The .22LR is not my first choice for taking out foxes – though it is capable of doing so at sensible ranges, a lot of care has to be taken when placing the shot.
Most .22s are extremely accurate, and most users should be capable of a one-inch group out to 75 yards. If they can’t do that, a bit of practice could be needed, particularly if the fox is the target.
Over the years I have shot a fair number of foxes with this calibre. In my opinion, although many are shot at greater distances, I reckon 60 yards must be about the maximum. Although they will often die eventually from a long range .22 hit, foxes do not drop on the spot at 70 yards unless hit in one or two choice spots (brain, heart). At sub-60 yard ranges, most shooters should be able to deliver an accurate enough shot to either drop Charlie on the spot or at worst traumatise it enough for a swift second shot to finish the job.
My choice of rifle for normal fox control is a .223 Anschütz fitted with the Longbow night vision scope – or, during the summer months when longer-range shots are on the cards during daylight, the H-S Precision .243 WSSM or the lighter barreled Sauer.
Yet there are times when the .22LR is the best option. One such occasion was when I received a call from a client asking for some help with a fox that had taken a dozen of his best (it’s always the best ones) chickens. I arranged to get up and see him later in the day, and when I did, the usual scenes of carnage were plain to see. The usual puffs of feathers and sad remains of the slain, together with the traumatised and injured victims, were everywhere. Having had the same problems myself in the past, I could only sympathise, and promised to do what I could.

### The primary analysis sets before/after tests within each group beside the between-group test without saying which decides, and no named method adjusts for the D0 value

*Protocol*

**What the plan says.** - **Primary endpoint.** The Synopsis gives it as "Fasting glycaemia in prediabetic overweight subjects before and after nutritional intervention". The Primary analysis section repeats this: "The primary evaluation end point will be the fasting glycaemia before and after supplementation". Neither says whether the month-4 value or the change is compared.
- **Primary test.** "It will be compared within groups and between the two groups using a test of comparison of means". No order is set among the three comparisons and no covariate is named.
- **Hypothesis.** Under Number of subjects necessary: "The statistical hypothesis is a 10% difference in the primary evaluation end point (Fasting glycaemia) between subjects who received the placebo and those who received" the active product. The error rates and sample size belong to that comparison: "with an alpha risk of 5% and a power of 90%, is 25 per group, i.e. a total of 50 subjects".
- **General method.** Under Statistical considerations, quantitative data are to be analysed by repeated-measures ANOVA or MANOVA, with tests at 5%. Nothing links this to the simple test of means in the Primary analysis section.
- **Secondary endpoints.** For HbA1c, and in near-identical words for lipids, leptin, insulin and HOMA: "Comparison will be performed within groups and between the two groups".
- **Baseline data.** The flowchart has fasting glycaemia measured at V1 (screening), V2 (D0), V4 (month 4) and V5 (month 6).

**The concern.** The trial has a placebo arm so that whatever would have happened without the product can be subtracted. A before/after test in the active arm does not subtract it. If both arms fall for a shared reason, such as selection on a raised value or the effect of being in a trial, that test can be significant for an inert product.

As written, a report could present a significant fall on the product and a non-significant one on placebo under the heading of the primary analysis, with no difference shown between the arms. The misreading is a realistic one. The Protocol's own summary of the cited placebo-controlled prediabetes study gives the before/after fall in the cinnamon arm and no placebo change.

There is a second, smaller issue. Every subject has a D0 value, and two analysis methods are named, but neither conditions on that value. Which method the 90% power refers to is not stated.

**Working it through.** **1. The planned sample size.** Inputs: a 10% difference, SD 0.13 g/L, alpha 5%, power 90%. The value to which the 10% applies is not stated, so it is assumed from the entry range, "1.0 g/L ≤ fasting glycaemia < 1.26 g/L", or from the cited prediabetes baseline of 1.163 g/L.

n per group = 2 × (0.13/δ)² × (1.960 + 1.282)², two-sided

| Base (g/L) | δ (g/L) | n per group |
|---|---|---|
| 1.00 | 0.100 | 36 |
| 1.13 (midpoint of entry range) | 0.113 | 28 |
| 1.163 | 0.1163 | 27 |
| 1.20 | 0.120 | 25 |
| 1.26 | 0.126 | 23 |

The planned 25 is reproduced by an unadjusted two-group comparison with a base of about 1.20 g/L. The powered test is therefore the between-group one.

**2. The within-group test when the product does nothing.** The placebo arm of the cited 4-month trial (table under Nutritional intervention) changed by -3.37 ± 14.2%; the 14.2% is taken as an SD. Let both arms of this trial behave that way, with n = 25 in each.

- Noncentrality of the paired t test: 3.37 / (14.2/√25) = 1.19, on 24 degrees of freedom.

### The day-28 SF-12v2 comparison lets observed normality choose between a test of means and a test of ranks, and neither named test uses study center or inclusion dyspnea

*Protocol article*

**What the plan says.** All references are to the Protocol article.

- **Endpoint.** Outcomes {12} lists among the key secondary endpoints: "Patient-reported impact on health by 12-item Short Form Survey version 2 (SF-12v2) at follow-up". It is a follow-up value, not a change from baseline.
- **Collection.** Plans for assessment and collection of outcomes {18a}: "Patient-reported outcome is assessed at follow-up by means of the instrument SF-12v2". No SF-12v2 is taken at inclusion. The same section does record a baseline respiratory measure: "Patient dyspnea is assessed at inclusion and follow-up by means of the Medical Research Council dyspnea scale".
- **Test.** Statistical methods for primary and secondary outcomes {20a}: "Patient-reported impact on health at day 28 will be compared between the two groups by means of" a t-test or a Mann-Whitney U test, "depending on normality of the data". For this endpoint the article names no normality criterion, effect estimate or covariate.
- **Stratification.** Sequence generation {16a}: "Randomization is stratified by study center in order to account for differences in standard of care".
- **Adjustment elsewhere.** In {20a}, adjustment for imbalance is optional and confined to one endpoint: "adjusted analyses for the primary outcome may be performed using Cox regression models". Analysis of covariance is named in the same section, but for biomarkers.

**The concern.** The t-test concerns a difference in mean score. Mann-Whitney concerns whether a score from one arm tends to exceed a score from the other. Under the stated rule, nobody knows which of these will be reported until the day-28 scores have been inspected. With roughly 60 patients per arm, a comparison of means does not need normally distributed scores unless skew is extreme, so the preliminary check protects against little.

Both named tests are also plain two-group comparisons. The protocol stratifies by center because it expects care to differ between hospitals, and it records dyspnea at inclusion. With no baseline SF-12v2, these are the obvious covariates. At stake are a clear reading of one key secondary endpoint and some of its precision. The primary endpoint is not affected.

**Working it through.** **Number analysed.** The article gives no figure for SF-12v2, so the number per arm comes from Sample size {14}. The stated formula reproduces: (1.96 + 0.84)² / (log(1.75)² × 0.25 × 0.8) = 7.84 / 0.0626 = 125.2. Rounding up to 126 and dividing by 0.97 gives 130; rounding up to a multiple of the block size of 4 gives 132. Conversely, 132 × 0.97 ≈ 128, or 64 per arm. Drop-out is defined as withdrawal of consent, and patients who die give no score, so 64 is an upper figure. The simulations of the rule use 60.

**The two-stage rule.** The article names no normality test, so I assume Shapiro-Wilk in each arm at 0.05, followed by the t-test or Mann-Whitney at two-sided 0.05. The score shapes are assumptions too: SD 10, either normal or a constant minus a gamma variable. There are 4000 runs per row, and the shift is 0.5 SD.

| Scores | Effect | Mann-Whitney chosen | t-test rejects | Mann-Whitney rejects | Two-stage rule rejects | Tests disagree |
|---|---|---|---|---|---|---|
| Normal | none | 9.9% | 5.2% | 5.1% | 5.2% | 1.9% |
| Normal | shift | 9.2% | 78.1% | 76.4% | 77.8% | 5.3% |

In situations like this I always ask the owners to leave everything as it is until I’ve been to have a look, as I can often pick up clues as to where the fox has come from and whether he has taken anything with him. The first thing to look for was signs of a carcase being taken off. This will often be found within 100 yards, usually in an open space where the raider can keep an eye out for possible interruptions to the meal by humans or other foxes. If not the open, then it might use a secluded spot in woodland or brambles.
I knew this ground and had a pretty good idea whence the fox had come. Sure enough, the chewed remains were found well out in the neighbouring field, which lay between the smallholding and the nearby woods.
Walking round the perimeter of the smallholding, which only covered about an acre, I spotted several runs, both badger and fox. The main problem was a footpath that ran outside the boundary. Although this is a relatively quiet spot, people do use it, and clearly I wasn’t about to put myself in a conflict situation with Joe Public.
There was one spot where a bank about four feet high presented a safe backstop stretching about six or seven yards down the hedge – it was the only place a shot could be taken. From here, the land dropped away to the hamlet below, so there was no way a centrefire rifle could be used. Silence, too, was important, so the only option was the good old .22LR.